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HomeBlogHow Does Compound Interest Work?

Everyone has their own ideas and plans of what they want to do in retirement, and we all want to get there someday. The biggest question many us ask is, how do I build the assets necessary to fund my retirement dreams? The answer to that question can lead to more:

• How much should I save?
• How should I invest my savings?
• What type of accounts should I use?
The list can go on and on…

We can’t answer all those questions here, and it’s important to understand that the answers are unique to each investor. However, I do want to talk about one of the most powerful tools we can use to build our retirement income – compound interest.

Albert Einstein called compound interest the eighth wonder of the world. Coming from someone like Einstein that must mean something, so how can it help us build retirement savings?

Let’s start by talking about the difference between saving and investing because they are not the same thing, but we must do both in order to give ourselves the best chance to meet our long-term income goals.

Saving is simply setting money aside in safe place. It is a passive act. Under your mattress or buried in the yard are two examples, but a bank checking or savings account is a better option. You’re not spending your money, you’re setting it aside for a later date when its needed.

Investing is putting your money to work for you with the intention of using your money to earn more money. It is an intentional act. Investing is buying something, like shares of company stock or a mutual fund in your 401(k) plan, with the idea that it will increase in value. Investing requires at least some level of risk. It also requires a level of discipline and patience to be done properly over time.

To take advantage of the power of compound interest, we must both save and invest. Save to have money to invest and then invest to earn the interest that can compound, or grow, over time.

So, what exactly is compound interest, and how does it work? It’s simply the idea that our money makes money over time. If I invest in something that goes up in value, I’ve earned new money, or interest. My interest gets reinvested, and over time, my interest starts to earn interest of its own. Interest on top of interest.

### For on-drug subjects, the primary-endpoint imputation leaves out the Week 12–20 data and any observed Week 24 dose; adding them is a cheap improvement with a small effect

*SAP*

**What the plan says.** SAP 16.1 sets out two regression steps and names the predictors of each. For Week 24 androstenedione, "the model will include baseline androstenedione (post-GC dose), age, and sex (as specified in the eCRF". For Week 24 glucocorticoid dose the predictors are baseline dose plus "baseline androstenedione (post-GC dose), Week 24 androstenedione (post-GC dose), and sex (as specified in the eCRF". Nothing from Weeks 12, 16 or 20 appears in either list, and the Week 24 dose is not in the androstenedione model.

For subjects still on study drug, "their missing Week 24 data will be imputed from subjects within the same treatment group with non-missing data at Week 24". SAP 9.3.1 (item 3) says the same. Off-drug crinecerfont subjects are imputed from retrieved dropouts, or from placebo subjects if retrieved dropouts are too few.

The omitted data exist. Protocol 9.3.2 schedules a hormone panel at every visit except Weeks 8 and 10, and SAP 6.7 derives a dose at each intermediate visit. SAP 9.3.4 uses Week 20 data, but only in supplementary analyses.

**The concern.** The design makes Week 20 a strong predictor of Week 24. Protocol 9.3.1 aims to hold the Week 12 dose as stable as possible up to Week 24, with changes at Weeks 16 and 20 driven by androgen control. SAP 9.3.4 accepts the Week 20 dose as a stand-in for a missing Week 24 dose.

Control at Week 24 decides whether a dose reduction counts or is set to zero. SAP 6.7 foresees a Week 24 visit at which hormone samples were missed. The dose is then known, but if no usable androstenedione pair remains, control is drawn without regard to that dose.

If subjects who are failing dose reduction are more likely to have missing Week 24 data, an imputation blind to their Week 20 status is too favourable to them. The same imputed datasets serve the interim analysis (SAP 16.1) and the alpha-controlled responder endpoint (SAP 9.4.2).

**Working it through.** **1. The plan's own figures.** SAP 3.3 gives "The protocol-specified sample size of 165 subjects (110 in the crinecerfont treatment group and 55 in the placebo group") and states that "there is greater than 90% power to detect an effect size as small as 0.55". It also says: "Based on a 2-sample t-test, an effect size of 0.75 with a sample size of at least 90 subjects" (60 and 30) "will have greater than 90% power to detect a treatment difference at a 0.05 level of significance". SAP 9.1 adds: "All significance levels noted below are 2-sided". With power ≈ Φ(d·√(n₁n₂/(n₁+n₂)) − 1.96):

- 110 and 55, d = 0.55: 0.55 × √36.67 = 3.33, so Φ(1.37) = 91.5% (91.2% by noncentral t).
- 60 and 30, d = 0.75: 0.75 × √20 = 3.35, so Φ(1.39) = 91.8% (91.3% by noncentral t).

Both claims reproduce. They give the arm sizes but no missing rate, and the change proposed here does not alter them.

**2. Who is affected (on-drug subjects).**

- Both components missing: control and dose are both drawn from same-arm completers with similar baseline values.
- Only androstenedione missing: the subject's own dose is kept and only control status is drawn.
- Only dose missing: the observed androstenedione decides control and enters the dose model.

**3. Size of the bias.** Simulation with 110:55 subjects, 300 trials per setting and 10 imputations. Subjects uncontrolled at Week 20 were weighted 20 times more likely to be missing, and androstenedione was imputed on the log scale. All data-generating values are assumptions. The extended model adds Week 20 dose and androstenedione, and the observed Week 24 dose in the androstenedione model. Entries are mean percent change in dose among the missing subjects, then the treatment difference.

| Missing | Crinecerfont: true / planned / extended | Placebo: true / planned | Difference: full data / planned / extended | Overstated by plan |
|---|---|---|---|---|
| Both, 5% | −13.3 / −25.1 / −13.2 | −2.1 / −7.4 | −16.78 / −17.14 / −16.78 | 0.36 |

Think of rolling a snowball through the snow. It grows on itself. The farther you roll it, the bigger it gets. Compound interest works in a similar way. The more time we let our money grow and reinvest, the more it can grow.

As an example: If I invest $2,400 today and it earns 8% in 20 years it will have grown to over $11,000 ($11,189). If I let it grow for forty years, my $2,400 grows to over $52,000 ($52,150). My smaller initial contribution has grown into a rather large snowball.

Now think about your 401(k) and making contributions to it each month. These contributions are snowballs that can potentially grow and compound over time. Stay with that same 8% return, if I contribute $200 a month to my 401(k), in twenty years my account is worth over $113,000 ($113,824). If contribute and my 401k grows for forty years, my balance is over $644,000 ($644,352). By simply saving $200 a month for forty years would result in $96,000, but by investing along with the power of compound interest, my $96,000 could grow into $644,000.

You can see why Albert Einstein thought so highly of compound interest. The lesson is that compound interest is a powerful tool, and time is one of our most valuable assets. We want to take advantage of the time that each of us has and put compound interest to work in our retirement accounts.

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